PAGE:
background

Widespread importance given to the marine environment

ITOPF has published its Annual Review for 2016. ITOPF reports attending 20 new incidents from tankers and non-tankers, with the largest spill bein under 130 tonnes, and most were of less than 100 tonnes. This reinforces the trend towards less and less oil being spilled through shipping accidents. However, says ITOPF: "the significance of an incident is not always measured by the quantity of oil spilled but by the complexity of the issues surrounding it. For ITOPF this means that staff are sometimes engaged in the monitoring and assessment of pollution damage for many months, even years, afterwards."

This very important observation comes at an important time when authorities around the world are relying on less incidents and less spillage to explain why they continue to not have reli able contingency plans in place. OSRA has been instrumental at raising awareness in the Mediterranean, particularly in Malta, Tunisia and Libya and also various port authorites in Greece. Our experts have worked alongside world-known figures in the industry to build Malta's contingency plan, to study the implications of the oil industry in Libya and recently met with MOIG and ETAP to present our views for Tunisia's national OSR capability. Our partner in Italy provides the spill response services for the industrial port of Taranto. And our partners in Turkey have provided oil spill response and related response services across 8 Tier 2 response bases serving the BTC pipeline.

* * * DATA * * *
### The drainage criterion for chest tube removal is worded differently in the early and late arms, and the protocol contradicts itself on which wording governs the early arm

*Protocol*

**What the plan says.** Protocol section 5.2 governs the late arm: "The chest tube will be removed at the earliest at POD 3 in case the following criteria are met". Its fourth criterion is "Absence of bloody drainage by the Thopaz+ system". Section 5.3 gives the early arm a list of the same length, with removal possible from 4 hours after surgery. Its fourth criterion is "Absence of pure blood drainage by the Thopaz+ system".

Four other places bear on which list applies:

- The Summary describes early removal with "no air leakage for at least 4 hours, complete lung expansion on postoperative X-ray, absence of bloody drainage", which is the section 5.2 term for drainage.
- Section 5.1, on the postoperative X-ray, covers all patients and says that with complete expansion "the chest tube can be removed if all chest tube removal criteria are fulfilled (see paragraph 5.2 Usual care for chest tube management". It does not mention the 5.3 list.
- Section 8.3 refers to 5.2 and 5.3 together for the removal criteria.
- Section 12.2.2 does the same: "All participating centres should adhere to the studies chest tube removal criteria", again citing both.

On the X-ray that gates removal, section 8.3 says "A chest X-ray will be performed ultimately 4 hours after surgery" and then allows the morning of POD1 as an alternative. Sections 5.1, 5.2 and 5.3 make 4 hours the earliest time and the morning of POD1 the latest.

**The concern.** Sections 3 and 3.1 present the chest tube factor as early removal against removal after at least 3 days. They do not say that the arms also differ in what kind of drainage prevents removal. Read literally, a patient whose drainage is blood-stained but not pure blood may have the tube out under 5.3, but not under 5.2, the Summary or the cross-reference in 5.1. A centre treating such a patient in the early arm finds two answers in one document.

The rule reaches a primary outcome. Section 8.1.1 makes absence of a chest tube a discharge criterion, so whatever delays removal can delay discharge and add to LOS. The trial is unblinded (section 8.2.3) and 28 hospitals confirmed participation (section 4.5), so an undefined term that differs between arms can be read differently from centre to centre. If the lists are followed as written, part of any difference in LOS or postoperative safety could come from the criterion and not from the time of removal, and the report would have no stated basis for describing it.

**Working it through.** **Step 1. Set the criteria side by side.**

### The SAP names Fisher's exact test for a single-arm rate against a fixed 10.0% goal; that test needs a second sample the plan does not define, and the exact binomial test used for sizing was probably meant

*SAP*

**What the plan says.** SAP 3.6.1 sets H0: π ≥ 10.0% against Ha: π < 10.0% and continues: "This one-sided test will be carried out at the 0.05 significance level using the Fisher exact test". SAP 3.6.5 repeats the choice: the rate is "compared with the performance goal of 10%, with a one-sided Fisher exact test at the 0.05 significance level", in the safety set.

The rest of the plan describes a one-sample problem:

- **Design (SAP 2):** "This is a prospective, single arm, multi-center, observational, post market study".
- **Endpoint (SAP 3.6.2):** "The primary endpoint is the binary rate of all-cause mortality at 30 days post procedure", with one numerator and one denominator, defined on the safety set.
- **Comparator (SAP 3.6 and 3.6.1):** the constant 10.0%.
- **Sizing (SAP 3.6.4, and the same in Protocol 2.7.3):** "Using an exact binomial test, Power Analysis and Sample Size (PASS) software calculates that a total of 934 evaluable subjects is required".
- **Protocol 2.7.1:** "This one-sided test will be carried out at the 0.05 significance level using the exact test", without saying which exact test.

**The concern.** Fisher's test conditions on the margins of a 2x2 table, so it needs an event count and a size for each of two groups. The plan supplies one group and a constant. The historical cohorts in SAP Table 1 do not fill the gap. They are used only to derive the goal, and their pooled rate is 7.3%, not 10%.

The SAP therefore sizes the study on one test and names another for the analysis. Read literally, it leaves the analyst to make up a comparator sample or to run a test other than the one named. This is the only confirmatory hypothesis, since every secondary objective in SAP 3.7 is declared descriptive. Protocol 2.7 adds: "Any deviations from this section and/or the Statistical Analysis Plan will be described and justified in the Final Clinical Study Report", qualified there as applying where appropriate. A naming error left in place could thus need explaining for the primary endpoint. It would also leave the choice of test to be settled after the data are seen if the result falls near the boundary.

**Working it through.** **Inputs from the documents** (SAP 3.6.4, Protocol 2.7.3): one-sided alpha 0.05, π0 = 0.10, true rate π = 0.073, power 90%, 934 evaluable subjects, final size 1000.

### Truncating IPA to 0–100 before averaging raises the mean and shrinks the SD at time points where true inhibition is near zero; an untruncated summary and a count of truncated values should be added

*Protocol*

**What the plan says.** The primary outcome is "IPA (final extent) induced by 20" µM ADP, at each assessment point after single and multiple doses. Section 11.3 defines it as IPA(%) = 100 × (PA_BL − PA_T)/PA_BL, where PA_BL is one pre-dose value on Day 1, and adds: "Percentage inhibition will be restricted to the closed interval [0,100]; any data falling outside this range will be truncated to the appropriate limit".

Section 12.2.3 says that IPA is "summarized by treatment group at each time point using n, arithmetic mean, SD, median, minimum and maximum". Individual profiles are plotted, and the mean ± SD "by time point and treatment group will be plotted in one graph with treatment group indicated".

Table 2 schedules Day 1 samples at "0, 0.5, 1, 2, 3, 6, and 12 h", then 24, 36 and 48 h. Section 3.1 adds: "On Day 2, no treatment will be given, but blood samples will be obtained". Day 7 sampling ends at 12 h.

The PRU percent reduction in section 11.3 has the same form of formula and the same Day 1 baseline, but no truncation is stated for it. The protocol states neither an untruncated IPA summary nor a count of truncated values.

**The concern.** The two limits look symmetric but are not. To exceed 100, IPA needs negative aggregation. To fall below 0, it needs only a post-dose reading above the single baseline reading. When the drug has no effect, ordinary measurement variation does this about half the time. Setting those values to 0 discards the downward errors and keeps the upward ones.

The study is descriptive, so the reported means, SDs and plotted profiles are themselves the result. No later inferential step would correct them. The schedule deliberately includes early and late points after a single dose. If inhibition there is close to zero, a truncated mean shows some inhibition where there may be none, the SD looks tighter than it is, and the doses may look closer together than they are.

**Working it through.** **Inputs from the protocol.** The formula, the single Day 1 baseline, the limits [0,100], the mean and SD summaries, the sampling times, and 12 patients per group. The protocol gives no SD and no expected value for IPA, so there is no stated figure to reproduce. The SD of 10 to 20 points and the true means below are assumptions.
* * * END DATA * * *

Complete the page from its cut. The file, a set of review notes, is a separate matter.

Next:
The environment has become even more a priority to the whole world. In 2015, we have seen the Paris Treaty on climate change - recently ratified by China and the United States during the G20 summit. In June this year, the member national shipowners’ associations of the International Chamber of Shipping (ICS) have agreed to commence a co-ordinated campaign to persuade the EU of the vital necessity of aligning its unilateral regulation on the monitoring of shipping’s CO2 emissions with the mandatory worldwide CO2 reporting regime that has been agreed by the UN International Maritime Organization (IMO). The waters are no less important. For example, as part of the implementation the EU's Marine Directive, in 2018 we will see the first of a review of the implementation of various criteria including the effects of "acute pollution events" like spills.

OSRA will continue to assist countries and authorities to reach the highest standards of good environmental status. The team may be contact on commercial@osraint.com.

 

Prepared by OSRA Consulting

red bar
OSRA is an international oil spill response alliance.
background
background